Friday, 2 December 2011

Single shot developers.

One shot developers do what they say on the box! They are for single use and have a quality advantage over reusable ones, also removing the worries about usability. I know this may sound wasteful in these times of rising prices, but what cost do you apply for peace of mind when developing those precious negatives.

The advantages:

  1. Fresh developer each time.
  2. Ensures constant quality.
  3. Consistant developing times.
  4. No need to use replenisher.

In most cases these days most developers can be used as single shot, in the case of PMK Pyro and RO9 it is the only way.

What does developer do?

The function of the developer is to bring out the latent image held in the emulsion. This is achieved by a chemical reaction, acting on the silver, producing dark areas where it is light and bright areas where there is shadow. The negative is reversed later with the print. The two most important things to keep at the front of your mind are: the development time and the temperature. It is these two factors that ensure the ultimate image quality you later produce in the print. Too short a development time will produce too thin a negative, like wise too long a process time will make the negative too dence, leading to very short and very long print times.

Trouble loading a plastic spiral.

The plastic Paterson type of spool can be difficult to load. A common problem is the little metal balls that grip the film get stuck. Dont try to force the film through, if you do it will kink the negative leaving a half-moon shape. It can make the frame(s) useless. You will need to part the spiral and start again. A pain I know! Be gentle when removing the film, there is a chance of damage.

Damp or wet spool will not load, so make sure it is completely dry before use. Sweaty, damp or sticky fingers will make it difficult as well.

A too tightly rolled up 35mm film in its cassette can take a set that makes it tricky to load. So when rewinding the film back into the case dont over wind it after you hear it has released itself from the camera spool. With practice it is possible to leave a little bit of the leader poking out.

Reciprocity How it may affect monochrome film

The use of a Zero pinhole camera means that long exposures are the norm. It might be a good idea to give an insight into how reciprocity affects the negatives. It is a wide-ranging subject that afflicts colour and black and white materials in different ways at long exposures, extremely short exposures and with flash. Because of this I am limiting this post to long exposure times with black and white film.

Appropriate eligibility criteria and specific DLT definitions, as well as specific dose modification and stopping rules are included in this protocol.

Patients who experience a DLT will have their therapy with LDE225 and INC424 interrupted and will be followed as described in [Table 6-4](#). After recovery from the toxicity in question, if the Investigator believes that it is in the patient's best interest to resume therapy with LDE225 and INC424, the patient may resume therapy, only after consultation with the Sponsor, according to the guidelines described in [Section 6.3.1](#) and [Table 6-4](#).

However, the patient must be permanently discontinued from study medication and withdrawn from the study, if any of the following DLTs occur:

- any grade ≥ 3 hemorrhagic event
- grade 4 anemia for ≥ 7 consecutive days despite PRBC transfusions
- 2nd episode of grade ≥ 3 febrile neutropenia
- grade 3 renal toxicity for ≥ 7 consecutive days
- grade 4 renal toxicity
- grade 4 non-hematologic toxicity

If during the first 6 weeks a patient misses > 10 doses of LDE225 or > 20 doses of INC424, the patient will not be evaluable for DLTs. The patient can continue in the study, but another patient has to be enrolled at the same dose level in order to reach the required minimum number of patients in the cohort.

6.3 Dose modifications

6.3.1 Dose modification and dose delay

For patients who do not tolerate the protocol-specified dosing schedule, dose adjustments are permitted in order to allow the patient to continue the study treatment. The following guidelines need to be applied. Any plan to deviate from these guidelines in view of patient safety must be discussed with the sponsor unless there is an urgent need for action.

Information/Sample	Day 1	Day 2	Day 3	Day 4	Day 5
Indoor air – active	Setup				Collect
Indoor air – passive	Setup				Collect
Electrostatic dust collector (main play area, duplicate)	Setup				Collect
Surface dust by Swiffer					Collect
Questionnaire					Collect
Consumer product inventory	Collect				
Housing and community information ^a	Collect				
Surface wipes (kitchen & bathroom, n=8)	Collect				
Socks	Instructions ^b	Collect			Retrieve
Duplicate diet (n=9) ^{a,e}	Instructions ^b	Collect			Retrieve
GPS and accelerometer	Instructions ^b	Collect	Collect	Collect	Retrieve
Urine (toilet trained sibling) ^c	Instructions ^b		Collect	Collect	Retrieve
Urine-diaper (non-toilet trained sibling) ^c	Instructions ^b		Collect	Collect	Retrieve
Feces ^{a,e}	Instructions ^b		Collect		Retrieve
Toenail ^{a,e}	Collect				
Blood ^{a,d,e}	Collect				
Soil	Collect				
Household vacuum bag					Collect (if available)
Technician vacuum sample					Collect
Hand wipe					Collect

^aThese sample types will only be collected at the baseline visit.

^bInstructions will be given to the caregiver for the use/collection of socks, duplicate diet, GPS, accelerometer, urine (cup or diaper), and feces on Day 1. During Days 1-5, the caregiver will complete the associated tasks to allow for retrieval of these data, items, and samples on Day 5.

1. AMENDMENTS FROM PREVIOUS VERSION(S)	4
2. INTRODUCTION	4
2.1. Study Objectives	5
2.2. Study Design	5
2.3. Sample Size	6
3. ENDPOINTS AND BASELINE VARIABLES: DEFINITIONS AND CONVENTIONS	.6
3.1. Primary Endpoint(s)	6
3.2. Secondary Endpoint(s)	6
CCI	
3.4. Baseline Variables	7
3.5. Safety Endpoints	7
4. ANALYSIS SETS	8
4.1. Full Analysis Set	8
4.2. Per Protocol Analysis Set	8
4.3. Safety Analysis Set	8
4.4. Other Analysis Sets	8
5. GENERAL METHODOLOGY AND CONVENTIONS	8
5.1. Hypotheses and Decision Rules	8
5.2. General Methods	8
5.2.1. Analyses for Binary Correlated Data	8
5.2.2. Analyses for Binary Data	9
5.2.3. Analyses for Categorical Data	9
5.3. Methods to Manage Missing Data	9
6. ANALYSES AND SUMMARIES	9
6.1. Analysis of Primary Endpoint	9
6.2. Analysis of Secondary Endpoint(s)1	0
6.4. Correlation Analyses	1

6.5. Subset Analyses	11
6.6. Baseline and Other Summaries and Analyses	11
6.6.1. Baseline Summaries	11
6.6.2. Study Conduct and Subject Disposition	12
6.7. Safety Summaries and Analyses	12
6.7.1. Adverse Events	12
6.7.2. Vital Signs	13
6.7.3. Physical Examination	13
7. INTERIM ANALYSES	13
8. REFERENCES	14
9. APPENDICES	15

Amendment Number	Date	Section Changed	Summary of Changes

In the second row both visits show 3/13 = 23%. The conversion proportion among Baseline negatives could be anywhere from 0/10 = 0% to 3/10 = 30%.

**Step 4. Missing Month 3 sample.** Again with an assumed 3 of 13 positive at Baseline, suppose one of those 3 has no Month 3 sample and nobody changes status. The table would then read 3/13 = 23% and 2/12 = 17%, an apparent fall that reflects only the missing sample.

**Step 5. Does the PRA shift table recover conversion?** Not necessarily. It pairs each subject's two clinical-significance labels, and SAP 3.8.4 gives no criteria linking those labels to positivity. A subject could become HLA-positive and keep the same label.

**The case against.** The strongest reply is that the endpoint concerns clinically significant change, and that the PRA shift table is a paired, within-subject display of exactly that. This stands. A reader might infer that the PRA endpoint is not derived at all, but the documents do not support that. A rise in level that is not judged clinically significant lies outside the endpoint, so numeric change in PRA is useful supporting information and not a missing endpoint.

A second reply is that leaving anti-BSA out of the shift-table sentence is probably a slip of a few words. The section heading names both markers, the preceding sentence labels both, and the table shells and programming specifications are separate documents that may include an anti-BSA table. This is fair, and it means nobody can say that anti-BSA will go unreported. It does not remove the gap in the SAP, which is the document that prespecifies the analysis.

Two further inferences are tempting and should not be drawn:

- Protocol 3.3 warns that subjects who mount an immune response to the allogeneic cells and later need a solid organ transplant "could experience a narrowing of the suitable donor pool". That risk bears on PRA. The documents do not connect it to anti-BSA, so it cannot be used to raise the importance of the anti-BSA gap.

The Law:

The formula E=IxT expresses reciprocal relationship between the intensity of light reaching the film and the time allowed to act on the film. If one increases the other decreases proportionally, no net change in exposure occurs.

Ansel Adams The Negative.

At long exposures this law breaks down, known as reciprocity failure. It is where a seconds worth of light is not enough to satisfactorily produce the required densities in the negative. So the longer the exposure the greater the compensation needs to be. With these exaggerated times comes a side effect in that the lower values recorded become under exposed more than the higher ones causing the contrast of the negative to increase. You can make adjustment for this when developing the film by a reduction of ten percent for up to ten seconds, from ten seconds by twenty percent and from a hundred seconds by thirty percent. These changes are easy to control for single frame exposure made with large format cameras but a little difficult to achieve with roll film. If all the frames on the film are exposed for no longer than ten seconds then the ten percent reduction will control the increase in contrast across the whole film, but in practice this is not always the case with exposure times being all over the place. I would suggest that a reduction of ten percent be the starting point and that with experimentation will find what works best for you. Having said all this the side effect of higher contrast maybe to your liking in which case where's the problem.

The picture included in this post shows a slight increase in contrast. The negatives Ilford FP4+ were processed in PMK Pyro without an adjustment for increased contrast. Printed on grade two multi grade paper developed using Moersch 6 blue.